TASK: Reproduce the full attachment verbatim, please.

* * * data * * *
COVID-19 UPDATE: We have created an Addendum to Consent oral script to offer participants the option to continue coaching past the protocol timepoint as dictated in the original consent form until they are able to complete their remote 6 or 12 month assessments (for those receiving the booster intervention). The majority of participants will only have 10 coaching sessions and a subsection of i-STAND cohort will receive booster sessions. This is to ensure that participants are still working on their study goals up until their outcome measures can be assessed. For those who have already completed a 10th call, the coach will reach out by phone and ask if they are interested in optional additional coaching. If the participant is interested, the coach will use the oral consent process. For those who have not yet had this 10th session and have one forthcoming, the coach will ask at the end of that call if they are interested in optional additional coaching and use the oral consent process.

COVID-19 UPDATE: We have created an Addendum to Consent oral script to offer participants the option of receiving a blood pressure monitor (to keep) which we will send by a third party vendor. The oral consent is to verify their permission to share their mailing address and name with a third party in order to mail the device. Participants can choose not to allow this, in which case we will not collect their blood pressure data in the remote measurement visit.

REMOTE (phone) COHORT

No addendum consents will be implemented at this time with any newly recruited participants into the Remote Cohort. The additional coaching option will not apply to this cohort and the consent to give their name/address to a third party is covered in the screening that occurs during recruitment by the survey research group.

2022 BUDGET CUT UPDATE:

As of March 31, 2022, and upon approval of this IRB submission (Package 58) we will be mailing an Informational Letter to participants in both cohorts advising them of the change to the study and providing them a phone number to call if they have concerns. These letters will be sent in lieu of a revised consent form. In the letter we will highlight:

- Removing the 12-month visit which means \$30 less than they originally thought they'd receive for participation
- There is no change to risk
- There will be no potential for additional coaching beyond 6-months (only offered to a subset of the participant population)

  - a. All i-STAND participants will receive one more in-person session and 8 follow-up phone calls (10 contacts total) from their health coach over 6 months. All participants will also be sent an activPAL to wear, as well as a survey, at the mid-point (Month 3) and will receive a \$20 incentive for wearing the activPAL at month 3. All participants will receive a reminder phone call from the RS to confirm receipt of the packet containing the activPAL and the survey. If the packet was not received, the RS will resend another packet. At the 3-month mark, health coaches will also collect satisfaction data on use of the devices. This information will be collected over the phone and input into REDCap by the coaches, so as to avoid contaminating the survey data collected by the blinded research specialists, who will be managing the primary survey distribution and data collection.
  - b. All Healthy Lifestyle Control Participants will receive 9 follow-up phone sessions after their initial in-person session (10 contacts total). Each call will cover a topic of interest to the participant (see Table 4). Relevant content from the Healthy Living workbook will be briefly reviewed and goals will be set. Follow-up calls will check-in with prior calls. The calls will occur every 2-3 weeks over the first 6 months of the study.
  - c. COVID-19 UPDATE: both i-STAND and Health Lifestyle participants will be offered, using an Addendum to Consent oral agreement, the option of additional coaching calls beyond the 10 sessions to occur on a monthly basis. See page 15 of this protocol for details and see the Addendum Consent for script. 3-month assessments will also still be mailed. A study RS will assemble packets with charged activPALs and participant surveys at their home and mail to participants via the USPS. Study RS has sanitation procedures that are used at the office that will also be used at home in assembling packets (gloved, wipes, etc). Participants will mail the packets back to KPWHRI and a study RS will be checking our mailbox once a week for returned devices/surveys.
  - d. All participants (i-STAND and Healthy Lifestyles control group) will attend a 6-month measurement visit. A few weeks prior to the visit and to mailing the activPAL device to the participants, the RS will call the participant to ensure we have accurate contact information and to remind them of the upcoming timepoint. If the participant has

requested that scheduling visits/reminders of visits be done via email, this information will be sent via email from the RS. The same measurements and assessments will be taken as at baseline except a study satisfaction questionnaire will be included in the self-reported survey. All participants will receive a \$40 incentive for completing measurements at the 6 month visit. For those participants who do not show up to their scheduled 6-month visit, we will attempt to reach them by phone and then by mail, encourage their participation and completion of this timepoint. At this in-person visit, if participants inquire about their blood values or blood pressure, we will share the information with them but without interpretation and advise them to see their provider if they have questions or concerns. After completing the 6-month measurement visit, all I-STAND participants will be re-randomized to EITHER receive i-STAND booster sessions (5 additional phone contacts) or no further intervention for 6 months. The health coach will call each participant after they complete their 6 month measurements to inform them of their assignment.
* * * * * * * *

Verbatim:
COVID-19 UPDATE: We have created an Addendum to Consent oral script to offer participants the option to continue coaching past the protocol timepoint as dictated in the original consent form until they are able to complete their remote 6 or 12 month assessments (for those receiving the booster intervention). The majority of participants will only have 10 coaching sessions and a subsection of i-STAND cohort will receive booster sessions. This is to ensure that participants are still working on their study goals up until their outcome measures can be assessed. For those who have already completed a 10th call, the coach will reach out by phone and ask if they are interested in optional additional coaching. If the participant is interested, the coach will use the oral consent process. For those who have not yet had this 10th session and have one forthcoming, the coach will ask at the end of that call if they are interested in optional additional coaching and use the oral consent process.

COVID-19 UPDATE: We have created an Addendum to Consent oral script to offer participants the option of receiving a blood pressure monitor (to keep) which we will send by a third party vendor. The oral consent is to verify their permission to share their mailing address and name with a third party in order to mail the device. Participants can choose not to allow this, in which case we will not collect their blood pressure data in the remote measurement visit.

REMOTE (phone) COHORT

No addendum consents will be implemented at this time with any newly recruited participants into the Remote Cohort. The additional coaching option will not apply to this cohort and the consent to give their name/address to a third party is covered in the screening that occurs during recruitment by the survey research group.

2022 BUDGET CUT UPDATE:

As of March 31, 2022, and upon approval of this IRB submission (Package 58) we will be mailing an Informational Letter to participants in both cohorts advising them of the change to the study and providing them a phone number to call if they have concerns. These letters will be sent in lieu of a revised consent form. In the letter we will highlight:

- Removing the 12-month visit which means \$30 less than they originally thought they'd receive for participation
- There is no change to risk
- There will be no potential for additional coaching beyond 6-months (only offered to a subset of the participant population)

  - a. All i-STAND participants will receive one more in-person session and 8 follow-up phone calls (10 contacts total) from their health coach over 6 months. All participants will also be sent an activPAL to wear, as well as a survey, at the mid-point (Month 3) and will receive a \$20 incentive for wearing the activPAL at month 3. All participants will receive a reminder phone call from the RS to confirm receipt of the packet containing the activPAL and the survey. If the packet was not received, the RS will resend another packet. At the 3-month mark, health coaches will also collect satisfaction data on use of the devices. This information will be collected over the phone and input into REDCap by the coaches, so as to avoid contaminating the survey data collected by the blinded research specialists, who will be managing the primary survey distribution and data collection.
  - b. All Healthy Lifestyle Control Participants will receive 9 follow-up phone sessions after their initial in-person session (10 contacts total). Each call will cover a topic of interest to the participant (see Table 4). Relevant content from the Healthy Living workbook will be briefly reviewed and goals will be set. Follow-up calls will check-in with prior calls. The calls will occur every 2-3 weeks over the first 6 months of the study.
  - c. COVID-19 UPDATE: both i-STAND and Health Lifestyle participants will be offered, using an Addendum to Consent oral agreement, the option of additional coaching calls beyond the 10 sessions to occur on a monthly basis. See page 15 of this protocol for details and see the Addendum Consent for script. 3-month assessments will also still be mailed. A study RS will assemble packets with charged activPALs and participant surveys at their home and mail to participants via the USPS. Study RS has sanitation procedures that are used at the office that will also be used at home in assembling packets (gloved, wipes, etc). Participants will mail the packets back to KPWHRI and a study RS will be checking our mailbox once a week for returned devices/surveys.
  - d. All participants (i-STAND and Healthy Lifestyles control group) will attend a 6-month measurement visit. A few weeks prior to the visit and to mailing the activPAL device to the participants, the RS will call the participant to ensure we have accurate contact information and to remind them of the upcoming timepoint. If the participant has

requested that scheduling visits/reminders of visits be done via email, this information will be sent via email from the RS. The same measurements and assessments will be taken as at baseline except a study satisfaction questionnaire will be included in the self-reported survey. All participants will receive a \$40 incentive for completing measurements at the 6 month visit. For those participants who do not show up to their scheduled 6-month visit, we will attempt to reach them by phone and then by mail, encourage their participation and completion of this timepoint. At this in-person visit, if participants inquire about their blood values or blood pressure, we will share the information with them but without interpretation and advise them to see their provider if they have questions or concerns. After completing the 6-month measurement visit, all I-STAND participants will be re-randomized to EITHER receive i-STAND booster sessions (5 additional phone contacts) or no further intervention for 6 months. The health coach will call each participant after they complete their 6 month measurements to inform them of their assignment.